where is the turbulent kinetic energy, is the vertical turbulent flux, is the shear-production rate, is the turbulent buoyancy flux, is the viscous dissipation term, and is the fluctuating part of the viscous stress tensor.
Based on the TKE budget in the EIL, we can distinguish between two limiting regimes (cf. Fig. 4a). For , the shear production term is zero, and the turbulent transport term −∂zT is the only source of TKE in the EIL, where part of the TKE is dissipated and part is used to entrain warm and dry air from above, as indicated by the negative turbulent buoyancy flux. For , the shear production term is the dominating source of TKE in the EIL, where part of the TKE is dissipated, part is redistributed by the transport term, and part is used to enhance the entrainment of tropospheric air. These observations are in general agreement with previous work (e.g., Kopec et al. 2016; Jen-La Plante et al. 2016). In addition, it is noteworthy that for , the input of TKE is strong enough to generate an area within the EIL where the transport term turns negative, indicating an export of TKE. By increasing the shear strength, we hence change the ratio between the turbulent transport term and the shear-production term, and the system transitions from a transport-dominated regime within the EIL to a shear-dominated regime.
In contrast, within the cloud region below the EIL, the TKE and the terms in its evolution equation remain approximately the same for different shear numbers (cf. Fig. 4b). This independence of in-cloud properties to the strength of cloud-top wind shear is further demonstrated in Fig. 5, where the temporal evolution of the maximum TKE within the cloud is approximately independent of S, whereas the maximum within the EIL increases by about 60% when increasing the shear strength from to . Hence, wind shear effects remain localized within the EIL.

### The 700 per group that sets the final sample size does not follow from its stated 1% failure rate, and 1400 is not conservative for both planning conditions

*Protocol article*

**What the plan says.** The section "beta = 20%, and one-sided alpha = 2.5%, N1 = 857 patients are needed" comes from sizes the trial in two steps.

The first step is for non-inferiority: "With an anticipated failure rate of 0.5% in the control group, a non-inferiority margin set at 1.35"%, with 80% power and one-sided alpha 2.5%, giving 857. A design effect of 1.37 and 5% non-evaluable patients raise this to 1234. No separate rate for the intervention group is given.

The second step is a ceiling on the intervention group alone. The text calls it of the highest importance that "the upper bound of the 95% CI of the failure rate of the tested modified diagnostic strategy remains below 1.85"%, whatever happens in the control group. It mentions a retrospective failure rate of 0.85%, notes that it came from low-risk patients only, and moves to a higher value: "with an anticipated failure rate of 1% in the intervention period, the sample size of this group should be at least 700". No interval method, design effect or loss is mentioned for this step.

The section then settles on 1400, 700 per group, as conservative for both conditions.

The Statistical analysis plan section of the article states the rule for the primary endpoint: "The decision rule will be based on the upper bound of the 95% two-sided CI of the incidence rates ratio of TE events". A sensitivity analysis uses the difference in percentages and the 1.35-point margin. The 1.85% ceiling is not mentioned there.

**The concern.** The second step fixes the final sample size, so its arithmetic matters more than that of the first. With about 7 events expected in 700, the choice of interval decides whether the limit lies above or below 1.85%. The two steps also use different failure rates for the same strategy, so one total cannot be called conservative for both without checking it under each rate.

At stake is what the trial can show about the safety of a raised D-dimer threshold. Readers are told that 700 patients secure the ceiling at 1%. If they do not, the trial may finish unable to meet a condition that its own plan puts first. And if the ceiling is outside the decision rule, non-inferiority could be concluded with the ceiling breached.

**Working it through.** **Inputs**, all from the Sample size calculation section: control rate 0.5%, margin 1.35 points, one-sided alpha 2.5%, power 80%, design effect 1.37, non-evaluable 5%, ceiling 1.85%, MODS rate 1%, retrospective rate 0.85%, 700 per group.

Although shear effects remain localized within the EIL for all investigated cloud-top velocity jumps, shear can affect large-scale properties if is large enough for the critical shear layer thickness to become comparable to the cloud thickness H. In this condition, shear-enhanced mixing depletes the cloud sufficiently to reduce the net radiative cooling, thus weakening turbulence and favoring a decoupling of the STBL (Wang et al. 2008, 2012; Kopec et al. 2016). In what follows, we estimate the depletion velocity jump at which this shear effect occurs.
The radiative flux difference between cloud top and cloud base is , where
This expression follows from Eq. (A6) and the assumption of an adiabatic liquid lapse rate in the cloud. If the radiative extinction length is much smaller than the cloud thickness H, then , and the radiative flux difference between the cloud interior and the free troposphere is . How much can shear reduce the liquid-water specific humidity in the cloud-top region for this radiative flux difference to remain approximately ?
Let us consider that shear-enhanced mixing causes the evaporation of a cloud layer of thickness d at the top, reducing the cloud thickness from the initial value H to (cf. Fig. 6). This process reduces the maximum liquid-water specific humidity at the cloud top from the initial value to , if an adiabatic liquid lapse rate is assumed. This reduction increases the radiative extinction length from to because the radiative extinction length is inversely proportional to the maximum liquid-water specific humidity (Larson et al. 2007; Wood 2012; Mellado 2017). For this new, partially depleted cloud, the radiative flux difference between cloud top and cloud base is , where